48A02-1104-CR-342
Criminal. Affirms conviction of and sentence for Class A felony dealing in cocaine.

Michael Dunfee v. State of Indiana (NFP)
79A03-1106-CR-279
Criminal. Affirms sentence following guilty plea to Class C felony operating a motor vehicle while driving privileges are forfeited for life, Class A misdemeanor operating while intoxicated in a manner that endangers a person, and being a habitual substance offender. Reverses order that Dunfee pay restitution.

Indiana Tax Court had posted no opinions at IL deadline.
 

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  1. The fee increase would be livable except for the 11% increase in spending at the Disciplinary Commission. The Commission should be focused on true public harm rather than going on witch hunts against lawyers who dare to criticize judges.

  2. Marijuana is safer than alcohol. AT the time the 1937 Marijuana Tax Act was enacted all major pharmaceutical companies in the US sold marijuana products. 11 Presidents of the US have smoked marijuana. Smoking it does not increase the likelihood that you will get lung cancer. There are numerous reports of canabis oil killing many kinds of incurable cancer. (See Rick Simpson's Oil on the internet or facebook).

  3. The US has 5% of the world's population and 25% of the world's prisoners. Far too many people are sentenced for far too many years in prison. Many of the federal prisoners are sentenced for marijuana violations. Marijuana is safer than alcohol.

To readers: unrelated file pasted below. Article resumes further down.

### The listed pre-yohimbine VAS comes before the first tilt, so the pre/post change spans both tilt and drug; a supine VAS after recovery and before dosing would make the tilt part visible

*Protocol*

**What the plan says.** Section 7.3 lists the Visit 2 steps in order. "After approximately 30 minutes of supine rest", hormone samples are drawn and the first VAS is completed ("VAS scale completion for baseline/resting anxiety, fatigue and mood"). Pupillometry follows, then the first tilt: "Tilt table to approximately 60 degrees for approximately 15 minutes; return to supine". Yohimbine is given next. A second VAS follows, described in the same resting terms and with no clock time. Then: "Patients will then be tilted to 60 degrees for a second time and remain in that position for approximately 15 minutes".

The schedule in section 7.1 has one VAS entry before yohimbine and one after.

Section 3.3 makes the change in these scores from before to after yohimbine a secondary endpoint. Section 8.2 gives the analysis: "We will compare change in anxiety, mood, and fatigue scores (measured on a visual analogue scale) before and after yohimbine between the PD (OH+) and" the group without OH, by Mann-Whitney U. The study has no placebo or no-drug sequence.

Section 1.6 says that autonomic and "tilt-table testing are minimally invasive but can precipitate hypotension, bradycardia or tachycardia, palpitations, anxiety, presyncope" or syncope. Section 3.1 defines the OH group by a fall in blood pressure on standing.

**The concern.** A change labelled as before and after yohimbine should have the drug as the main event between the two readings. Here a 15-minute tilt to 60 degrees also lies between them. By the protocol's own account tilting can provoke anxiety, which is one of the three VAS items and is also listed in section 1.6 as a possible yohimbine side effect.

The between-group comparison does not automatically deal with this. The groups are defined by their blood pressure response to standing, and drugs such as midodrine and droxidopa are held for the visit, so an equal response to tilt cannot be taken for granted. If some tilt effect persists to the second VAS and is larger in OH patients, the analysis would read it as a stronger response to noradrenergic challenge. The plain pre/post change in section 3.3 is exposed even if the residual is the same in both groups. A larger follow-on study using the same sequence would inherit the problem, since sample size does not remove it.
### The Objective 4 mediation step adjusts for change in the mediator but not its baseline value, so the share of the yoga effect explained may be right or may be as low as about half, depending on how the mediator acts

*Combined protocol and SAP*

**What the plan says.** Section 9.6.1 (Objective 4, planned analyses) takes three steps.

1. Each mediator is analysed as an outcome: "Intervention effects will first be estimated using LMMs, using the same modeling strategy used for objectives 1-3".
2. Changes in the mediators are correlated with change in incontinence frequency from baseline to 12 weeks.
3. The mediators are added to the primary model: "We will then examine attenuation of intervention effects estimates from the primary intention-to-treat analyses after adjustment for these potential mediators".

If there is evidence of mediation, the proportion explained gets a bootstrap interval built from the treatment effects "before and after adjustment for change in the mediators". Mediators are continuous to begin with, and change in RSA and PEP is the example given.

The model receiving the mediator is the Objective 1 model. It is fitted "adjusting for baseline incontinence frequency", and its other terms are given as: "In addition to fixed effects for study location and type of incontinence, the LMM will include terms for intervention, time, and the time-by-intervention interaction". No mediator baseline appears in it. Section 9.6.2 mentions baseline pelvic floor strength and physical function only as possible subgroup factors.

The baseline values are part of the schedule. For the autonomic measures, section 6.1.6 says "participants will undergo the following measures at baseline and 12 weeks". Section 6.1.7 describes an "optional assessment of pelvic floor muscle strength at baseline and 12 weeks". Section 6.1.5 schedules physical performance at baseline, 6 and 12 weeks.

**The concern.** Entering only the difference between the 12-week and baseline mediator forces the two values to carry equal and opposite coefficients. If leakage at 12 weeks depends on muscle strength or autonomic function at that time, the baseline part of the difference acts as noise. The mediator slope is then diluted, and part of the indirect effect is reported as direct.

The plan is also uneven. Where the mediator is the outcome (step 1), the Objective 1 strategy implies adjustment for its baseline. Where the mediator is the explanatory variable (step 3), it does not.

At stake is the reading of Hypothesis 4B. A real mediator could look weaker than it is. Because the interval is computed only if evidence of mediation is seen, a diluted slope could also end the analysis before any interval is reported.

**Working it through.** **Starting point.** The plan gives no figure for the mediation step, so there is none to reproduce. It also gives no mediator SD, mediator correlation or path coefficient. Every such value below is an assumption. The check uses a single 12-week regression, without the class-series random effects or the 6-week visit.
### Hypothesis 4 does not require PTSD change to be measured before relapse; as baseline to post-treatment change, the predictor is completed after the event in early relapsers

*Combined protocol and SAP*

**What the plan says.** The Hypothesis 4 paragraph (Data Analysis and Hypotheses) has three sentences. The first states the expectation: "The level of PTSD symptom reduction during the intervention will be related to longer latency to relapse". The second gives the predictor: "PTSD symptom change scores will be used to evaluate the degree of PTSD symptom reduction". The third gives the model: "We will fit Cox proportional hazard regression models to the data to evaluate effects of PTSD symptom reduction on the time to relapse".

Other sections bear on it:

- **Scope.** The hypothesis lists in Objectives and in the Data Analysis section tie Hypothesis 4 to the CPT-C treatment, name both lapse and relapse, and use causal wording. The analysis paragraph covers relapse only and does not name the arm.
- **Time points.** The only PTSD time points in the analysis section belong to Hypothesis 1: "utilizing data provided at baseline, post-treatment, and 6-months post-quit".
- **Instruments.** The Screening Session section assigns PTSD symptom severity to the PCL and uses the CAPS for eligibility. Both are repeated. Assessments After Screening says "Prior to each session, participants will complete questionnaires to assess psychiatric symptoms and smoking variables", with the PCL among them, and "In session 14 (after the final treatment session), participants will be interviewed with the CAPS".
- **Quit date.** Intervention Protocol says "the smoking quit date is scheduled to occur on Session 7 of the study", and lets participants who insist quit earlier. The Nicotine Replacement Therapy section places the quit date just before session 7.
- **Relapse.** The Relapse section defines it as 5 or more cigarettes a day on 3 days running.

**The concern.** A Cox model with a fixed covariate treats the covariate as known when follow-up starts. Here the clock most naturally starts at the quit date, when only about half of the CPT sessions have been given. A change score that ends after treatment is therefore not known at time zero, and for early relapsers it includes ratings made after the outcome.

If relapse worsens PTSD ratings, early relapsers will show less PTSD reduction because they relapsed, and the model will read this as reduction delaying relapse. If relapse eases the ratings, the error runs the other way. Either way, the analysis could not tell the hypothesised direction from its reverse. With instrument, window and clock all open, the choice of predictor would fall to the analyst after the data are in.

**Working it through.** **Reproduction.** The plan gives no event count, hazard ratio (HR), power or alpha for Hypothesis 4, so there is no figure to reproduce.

4. My daughter was married less than a week and her new hubbys picture was on tv for drugs and now I havent't seen my granddaughters since st patricks day. when my daughter left her marriage from her childrens Father she lived with me with my grand daughters and that was ok but I called her on the new hubby who is in jail and said didn't want this around my grandkids not unreasonable request and I get shut out for her mistake

  5. From the perspective of a practicing attorney, it sounds like this masters degree in law for non-attorneys will be useless to anyone who gets it. "However, Ted Waggoner, chair of the ISBA’s Legal Education Conclave, sees the potential for the degree program to actually help attorneys do their jobs better. He pointed to his practice at Peterson Waggoner & Perkins LLP in Rochester and how some clients ask their attorneys to do work, such as filling out insurance forms, that they could do themselves. Waggoner believes the individuals with the legal master’s degrees could do the routine, mundane business thus freeing the lawyers to do the substantive legal work." That is simply insulting to suggest that someone with a masters degree would work in a role that is subpar to even an administrative assistant. Even someone with just a certificate or associate's degree in paralegal studies would be overqualified to sit around helping clients fill out forms. Anyone who has a business background that they think would be enhanced by having a legal background will just go to law school, or get an MBA (which typically includes a business law class that gives a generic, broad overview of legal concepts). No business-savvy person would ever seriously consider this ridiculous master of law for non-lawyers degree. It reeks of desperation. The only people I see getting it are the ones who did not get into law school, who see the degree as something to add to their transcript in hopes of getting into a JD program down the road.